Cassie, you can simply wrap the fondant in plastic wrap or a plastic bag — or any other tightly sealed container and put it in the fridge. Also, if you have extra fondant left over, you can store it in the fridge {tightly sealed} for a couple of weeks.

    [Reply]

    Cassie Reply:

    Thank you so much. :)

    [Reply]

    Danielle Reply:

    I put a thin layer of crisco on mine to keep it moist, then wrap it in a few layers of plastic wrap and put it in the fridge.

    [Reply]

    Cassie Reply:

    Thank you Danielle. :)

    [Reply]

  4. Megan Camp

    04/18/2011

    My MOPS group was making flower cookies to gift to the MOPPET workers. I suggested using this fondant/glaze recipe so we did. The cookies turned out beautifully!! Both worked really well. We didn’t have a mixer for the fondant at first so I went home and got mine. It definitely helped. Thanks for sharing!! I’ll definitely be making these again and again!

    [Reply]

  5. cheryl

    05/30/2011

    sorry confused… is it one 8-10 oz bag marshmellows or eight 10 oz bags…
    thanks, cant wait to make

    [Reply]

    Andrea Reply:

    just simply 8-10 ounces … or anywhere close to that amount. I think you can buy 10 oz bags and I know you can buy 16 oz. bags, so I always just use my food scale and weigh out about 8-10 ounces of mini marshmallows.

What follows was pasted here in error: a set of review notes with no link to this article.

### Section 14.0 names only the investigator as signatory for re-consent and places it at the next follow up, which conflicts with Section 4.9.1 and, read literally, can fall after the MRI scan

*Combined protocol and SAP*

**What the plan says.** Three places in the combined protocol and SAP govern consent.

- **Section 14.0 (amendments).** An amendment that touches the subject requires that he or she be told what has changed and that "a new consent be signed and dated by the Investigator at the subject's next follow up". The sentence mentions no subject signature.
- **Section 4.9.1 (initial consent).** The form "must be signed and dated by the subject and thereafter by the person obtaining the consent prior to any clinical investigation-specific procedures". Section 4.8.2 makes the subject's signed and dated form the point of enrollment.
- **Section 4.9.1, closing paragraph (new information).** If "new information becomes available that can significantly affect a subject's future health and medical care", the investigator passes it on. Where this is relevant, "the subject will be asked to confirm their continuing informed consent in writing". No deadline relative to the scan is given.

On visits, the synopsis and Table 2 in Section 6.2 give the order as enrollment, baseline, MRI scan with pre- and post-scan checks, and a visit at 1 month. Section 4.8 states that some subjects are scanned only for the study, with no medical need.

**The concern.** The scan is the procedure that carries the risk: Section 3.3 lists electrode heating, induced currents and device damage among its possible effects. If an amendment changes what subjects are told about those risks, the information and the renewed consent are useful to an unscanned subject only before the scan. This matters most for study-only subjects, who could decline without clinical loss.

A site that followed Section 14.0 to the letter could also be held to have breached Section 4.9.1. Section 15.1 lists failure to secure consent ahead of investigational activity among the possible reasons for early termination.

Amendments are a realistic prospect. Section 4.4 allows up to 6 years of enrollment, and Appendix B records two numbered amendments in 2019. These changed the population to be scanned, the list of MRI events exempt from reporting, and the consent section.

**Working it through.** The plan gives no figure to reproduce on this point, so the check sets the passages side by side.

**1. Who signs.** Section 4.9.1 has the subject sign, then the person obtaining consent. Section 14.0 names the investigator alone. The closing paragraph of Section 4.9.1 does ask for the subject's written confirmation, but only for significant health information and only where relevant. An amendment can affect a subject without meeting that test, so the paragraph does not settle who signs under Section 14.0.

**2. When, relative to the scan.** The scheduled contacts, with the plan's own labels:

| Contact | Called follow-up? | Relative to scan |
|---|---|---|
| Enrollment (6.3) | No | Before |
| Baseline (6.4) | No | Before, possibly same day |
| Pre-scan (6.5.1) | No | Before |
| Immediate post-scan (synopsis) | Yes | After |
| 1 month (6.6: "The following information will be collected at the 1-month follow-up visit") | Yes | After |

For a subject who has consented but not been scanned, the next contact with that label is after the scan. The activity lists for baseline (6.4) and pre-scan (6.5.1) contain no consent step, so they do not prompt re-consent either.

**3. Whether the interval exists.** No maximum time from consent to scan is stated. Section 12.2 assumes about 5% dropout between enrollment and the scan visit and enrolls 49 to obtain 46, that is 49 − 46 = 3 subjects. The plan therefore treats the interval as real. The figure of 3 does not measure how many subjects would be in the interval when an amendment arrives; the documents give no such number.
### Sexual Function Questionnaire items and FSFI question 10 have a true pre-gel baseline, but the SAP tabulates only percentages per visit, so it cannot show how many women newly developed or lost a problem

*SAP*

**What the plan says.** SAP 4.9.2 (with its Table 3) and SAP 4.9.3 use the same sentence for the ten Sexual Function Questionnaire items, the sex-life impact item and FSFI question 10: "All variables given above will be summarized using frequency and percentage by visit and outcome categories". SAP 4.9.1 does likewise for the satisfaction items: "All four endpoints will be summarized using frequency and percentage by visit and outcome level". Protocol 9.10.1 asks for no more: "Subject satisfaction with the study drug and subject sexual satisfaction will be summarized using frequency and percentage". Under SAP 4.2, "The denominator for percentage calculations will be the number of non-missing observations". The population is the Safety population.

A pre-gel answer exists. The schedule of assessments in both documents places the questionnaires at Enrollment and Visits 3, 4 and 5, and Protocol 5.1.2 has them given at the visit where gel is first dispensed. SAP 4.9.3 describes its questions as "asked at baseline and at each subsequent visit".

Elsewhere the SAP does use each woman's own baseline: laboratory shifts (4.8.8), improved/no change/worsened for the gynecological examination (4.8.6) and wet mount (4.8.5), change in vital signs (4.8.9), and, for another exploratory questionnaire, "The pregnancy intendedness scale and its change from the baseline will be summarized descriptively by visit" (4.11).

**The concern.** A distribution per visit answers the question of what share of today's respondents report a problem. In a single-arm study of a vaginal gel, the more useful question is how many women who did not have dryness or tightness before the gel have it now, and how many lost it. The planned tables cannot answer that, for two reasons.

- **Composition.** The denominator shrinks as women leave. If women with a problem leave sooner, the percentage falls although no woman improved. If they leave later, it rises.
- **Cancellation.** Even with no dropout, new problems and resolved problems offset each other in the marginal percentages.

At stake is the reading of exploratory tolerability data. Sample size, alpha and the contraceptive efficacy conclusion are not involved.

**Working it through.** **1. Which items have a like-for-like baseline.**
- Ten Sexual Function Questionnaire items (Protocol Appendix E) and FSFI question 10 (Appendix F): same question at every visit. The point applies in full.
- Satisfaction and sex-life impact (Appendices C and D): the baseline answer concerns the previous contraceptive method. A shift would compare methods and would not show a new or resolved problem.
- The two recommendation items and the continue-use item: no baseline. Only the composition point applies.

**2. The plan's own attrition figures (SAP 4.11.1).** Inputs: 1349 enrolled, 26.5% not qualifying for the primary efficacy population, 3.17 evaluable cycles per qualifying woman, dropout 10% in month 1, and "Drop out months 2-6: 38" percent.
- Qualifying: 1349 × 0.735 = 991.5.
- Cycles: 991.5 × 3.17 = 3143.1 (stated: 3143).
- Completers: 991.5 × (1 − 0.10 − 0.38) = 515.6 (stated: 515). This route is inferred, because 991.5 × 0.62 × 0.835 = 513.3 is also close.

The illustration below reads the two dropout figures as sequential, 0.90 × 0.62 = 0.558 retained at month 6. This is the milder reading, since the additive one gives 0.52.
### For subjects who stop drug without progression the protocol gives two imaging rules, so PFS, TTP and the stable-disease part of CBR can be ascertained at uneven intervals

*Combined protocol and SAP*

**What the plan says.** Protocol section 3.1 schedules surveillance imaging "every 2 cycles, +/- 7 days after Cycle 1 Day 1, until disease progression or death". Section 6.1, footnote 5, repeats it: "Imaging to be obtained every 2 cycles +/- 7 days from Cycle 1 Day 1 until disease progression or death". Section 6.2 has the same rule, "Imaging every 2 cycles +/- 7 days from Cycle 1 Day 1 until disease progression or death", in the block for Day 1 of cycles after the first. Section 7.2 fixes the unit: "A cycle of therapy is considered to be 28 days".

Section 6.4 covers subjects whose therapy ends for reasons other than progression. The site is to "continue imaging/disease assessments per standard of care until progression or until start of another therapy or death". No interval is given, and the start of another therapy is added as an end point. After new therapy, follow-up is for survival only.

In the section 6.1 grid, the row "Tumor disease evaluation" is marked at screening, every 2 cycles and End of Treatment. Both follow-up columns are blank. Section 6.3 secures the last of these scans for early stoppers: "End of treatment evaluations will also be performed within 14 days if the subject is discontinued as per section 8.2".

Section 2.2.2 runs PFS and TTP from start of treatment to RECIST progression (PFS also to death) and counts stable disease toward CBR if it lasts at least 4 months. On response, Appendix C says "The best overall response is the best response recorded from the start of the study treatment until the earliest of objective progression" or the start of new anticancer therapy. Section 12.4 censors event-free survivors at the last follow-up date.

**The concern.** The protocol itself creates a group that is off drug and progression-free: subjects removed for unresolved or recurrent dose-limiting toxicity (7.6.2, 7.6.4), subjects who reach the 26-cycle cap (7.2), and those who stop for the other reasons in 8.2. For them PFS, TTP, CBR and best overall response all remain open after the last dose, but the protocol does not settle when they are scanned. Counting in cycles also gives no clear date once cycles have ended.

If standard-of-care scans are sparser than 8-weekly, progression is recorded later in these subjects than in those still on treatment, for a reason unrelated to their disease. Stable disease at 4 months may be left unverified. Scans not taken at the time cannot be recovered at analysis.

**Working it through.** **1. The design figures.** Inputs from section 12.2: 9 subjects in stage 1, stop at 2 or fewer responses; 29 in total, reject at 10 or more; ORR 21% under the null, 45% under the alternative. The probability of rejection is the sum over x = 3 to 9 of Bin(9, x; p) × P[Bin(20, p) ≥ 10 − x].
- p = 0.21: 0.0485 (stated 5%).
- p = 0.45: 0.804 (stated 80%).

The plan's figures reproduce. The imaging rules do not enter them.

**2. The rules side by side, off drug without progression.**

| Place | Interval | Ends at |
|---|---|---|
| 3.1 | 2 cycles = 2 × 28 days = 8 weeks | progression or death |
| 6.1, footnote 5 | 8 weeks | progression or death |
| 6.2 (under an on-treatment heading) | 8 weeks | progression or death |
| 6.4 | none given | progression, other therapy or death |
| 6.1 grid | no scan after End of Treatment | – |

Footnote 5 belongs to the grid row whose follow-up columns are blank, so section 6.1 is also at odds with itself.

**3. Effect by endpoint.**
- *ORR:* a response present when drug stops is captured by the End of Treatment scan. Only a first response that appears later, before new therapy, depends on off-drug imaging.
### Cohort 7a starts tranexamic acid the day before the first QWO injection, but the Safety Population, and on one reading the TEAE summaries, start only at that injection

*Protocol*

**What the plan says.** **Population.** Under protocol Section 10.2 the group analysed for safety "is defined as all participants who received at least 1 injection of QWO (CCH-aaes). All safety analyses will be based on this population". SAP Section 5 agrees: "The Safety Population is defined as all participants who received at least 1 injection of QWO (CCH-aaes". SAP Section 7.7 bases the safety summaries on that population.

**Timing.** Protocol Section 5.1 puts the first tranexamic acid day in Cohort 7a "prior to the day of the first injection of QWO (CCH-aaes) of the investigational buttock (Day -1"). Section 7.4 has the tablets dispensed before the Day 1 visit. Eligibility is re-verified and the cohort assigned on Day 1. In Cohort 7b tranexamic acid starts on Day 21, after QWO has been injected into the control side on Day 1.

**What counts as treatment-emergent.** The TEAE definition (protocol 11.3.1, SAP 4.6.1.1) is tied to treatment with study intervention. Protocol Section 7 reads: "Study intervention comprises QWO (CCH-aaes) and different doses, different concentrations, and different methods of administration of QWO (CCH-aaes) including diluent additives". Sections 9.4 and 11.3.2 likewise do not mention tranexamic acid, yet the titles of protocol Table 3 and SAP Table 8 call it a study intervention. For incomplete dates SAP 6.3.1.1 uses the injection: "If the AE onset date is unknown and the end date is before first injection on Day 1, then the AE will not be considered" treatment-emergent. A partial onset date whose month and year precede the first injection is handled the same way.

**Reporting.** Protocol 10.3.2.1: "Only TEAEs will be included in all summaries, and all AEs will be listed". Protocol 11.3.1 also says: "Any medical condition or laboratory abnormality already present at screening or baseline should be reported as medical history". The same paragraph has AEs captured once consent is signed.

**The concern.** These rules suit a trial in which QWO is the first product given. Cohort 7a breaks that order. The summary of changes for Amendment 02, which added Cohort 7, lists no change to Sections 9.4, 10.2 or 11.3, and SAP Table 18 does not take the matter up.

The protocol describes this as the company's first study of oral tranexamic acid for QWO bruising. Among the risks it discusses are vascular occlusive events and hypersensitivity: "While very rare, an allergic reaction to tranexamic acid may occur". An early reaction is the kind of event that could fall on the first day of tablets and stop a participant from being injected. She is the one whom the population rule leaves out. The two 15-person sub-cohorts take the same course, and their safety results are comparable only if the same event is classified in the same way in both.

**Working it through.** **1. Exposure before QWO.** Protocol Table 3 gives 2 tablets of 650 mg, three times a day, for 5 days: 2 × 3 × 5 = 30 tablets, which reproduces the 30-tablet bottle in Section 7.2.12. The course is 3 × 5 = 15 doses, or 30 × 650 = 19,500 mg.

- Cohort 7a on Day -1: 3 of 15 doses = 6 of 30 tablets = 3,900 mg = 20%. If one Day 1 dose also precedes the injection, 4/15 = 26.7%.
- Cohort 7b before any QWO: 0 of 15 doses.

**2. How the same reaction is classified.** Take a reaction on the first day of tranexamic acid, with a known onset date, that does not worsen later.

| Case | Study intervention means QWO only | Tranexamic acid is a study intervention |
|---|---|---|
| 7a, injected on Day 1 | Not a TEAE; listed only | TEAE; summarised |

Good luck with the cookies…I know you’ll love them!!

    [Reply]

  6. Yet Another Angry Birds Cake: Gluten-Free, Vegan Version | Natural Moms Blog

    09/19/2011

    [...] I covered the brownie pops with homemade marshmallow fondant. I found the recipe here. You will find dozens of similar recipes for marshmallow fondant, but I like this, because it uses [...]

  7. Carter

    11/28/2011

    I’m going to try this for my daughter’s 1st birthday. Can I put the fondant on the cake the night before? How do I store the cake overnight…refrigerator or at room temperature? Do I need to wrap it or seal it in a cake container?

    [Reply]

  8. Michelle

    10/17/2013

    Oh the possibilities are endless!! I already have visions of cuter gingerbread men, fun Christmas trees, and adorable decorations for pumpkin shaped cookies. :) I plan to make these this weekend for a pumpkin picking outting we are going on. I was always wary to try fondant but yours just sound so tasty!

    I have to ask, I see you have a silicon mat but you used parchment paper instead of the mat to bake the cookies, is there a reason for this? I wasn’t sure if you only had one silicone mat or if cooking them on parchment actually made the cookies taste better.

    [Reply]

    Andrea Reply:

    I use the silicon mats fore most things — but I’ve found that for these cookies and for my Monster Cookies, parchment paper works better

    [Reply]